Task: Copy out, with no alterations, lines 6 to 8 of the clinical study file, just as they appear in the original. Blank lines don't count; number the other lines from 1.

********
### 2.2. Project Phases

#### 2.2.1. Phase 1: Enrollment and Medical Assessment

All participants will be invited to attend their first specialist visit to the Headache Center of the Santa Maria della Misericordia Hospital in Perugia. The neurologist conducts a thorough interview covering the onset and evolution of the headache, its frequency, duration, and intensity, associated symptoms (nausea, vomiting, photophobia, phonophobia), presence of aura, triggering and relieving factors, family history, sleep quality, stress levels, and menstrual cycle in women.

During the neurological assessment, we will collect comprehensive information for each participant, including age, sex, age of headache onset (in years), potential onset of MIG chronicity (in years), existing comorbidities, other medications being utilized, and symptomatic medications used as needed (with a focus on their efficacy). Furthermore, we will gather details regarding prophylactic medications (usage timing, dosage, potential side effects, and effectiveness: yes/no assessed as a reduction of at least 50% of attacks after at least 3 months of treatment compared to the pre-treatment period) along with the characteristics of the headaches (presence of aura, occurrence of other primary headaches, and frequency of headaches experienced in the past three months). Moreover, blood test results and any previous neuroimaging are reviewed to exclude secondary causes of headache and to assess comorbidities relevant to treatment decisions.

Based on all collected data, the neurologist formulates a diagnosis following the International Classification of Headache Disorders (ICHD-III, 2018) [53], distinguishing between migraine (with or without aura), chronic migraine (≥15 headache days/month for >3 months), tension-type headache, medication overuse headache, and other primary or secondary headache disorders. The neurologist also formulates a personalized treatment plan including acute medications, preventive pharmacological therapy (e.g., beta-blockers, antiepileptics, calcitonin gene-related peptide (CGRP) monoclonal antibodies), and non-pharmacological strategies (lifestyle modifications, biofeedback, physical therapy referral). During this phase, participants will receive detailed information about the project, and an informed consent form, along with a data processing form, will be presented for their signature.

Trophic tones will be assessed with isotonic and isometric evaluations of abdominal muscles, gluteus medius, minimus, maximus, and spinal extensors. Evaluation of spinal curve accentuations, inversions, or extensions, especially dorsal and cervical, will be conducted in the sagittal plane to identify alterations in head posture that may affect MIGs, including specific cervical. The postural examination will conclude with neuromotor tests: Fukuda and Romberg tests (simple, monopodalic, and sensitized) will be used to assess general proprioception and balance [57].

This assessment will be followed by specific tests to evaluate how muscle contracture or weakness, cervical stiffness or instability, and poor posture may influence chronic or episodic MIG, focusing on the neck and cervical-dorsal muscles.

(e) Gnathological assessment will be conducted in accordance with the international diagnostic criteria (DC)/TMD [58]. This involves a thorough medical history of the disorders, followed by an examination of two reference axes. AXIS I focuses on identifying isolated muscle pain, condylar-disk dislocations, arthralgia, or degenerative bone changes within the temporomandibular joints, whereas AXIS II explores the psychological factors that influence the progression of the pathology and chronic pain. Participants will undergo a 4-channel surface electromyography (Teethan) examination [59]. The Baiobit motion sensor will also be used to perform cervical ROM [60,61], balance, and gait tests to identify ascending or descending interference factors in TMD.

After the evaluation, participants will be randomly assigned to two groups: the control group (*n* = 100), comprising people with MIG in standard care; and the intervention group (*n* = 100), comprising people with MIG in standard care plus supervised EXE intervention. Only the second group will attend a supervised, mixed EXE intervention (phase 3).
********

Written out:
Trophic tones will be assessed with isotonic and isometric evaluations of abdominal muscles, gluteus medius, minimus, maximus, and spinal extensors. Evaluation of spinal curve accentuations, inversions, or extensions, especially dorsal and cervical, will be conducted in the sagittal plane to identify alterations in head posture that may affect MIGs, including specific cervical. The postural examination will conclude with neuromotor tests: Fukuda and Romberg tests (simple, monopodalic, and sensitized) will be used to assess general proprioception and balance [57].

This assessment will be followed by specific tests to evaluate how muscle contracture or weakness, cervical stiffness or instability, and poor posture may influence chronic or episodic MIG, focusing on the neck and cervical-dorsal muscles.

(e) Gnathological assessment will be conducted in accordance with the international diagnostic criteria (DC)/TMD [58]. This involves a thorough medical history of the disorders, followed by an examination of two reference axes. AXIS I focuses on identifying isolated muscle pain, condylar-disk dislocations, arthralgia, or degenerative bone changes within the temporomandibular joints, whereas AXIS II explores the psychological factors that influence the progression of the pathology and chronic pain. Participants will undergo a 4-channel surface electromyography (Teethan) examination [59]. The Baiobit motion sensor will also be used to perform cervical ROM [60,61], balance, and gait tests to identify ascending or descending interference factors in TMD.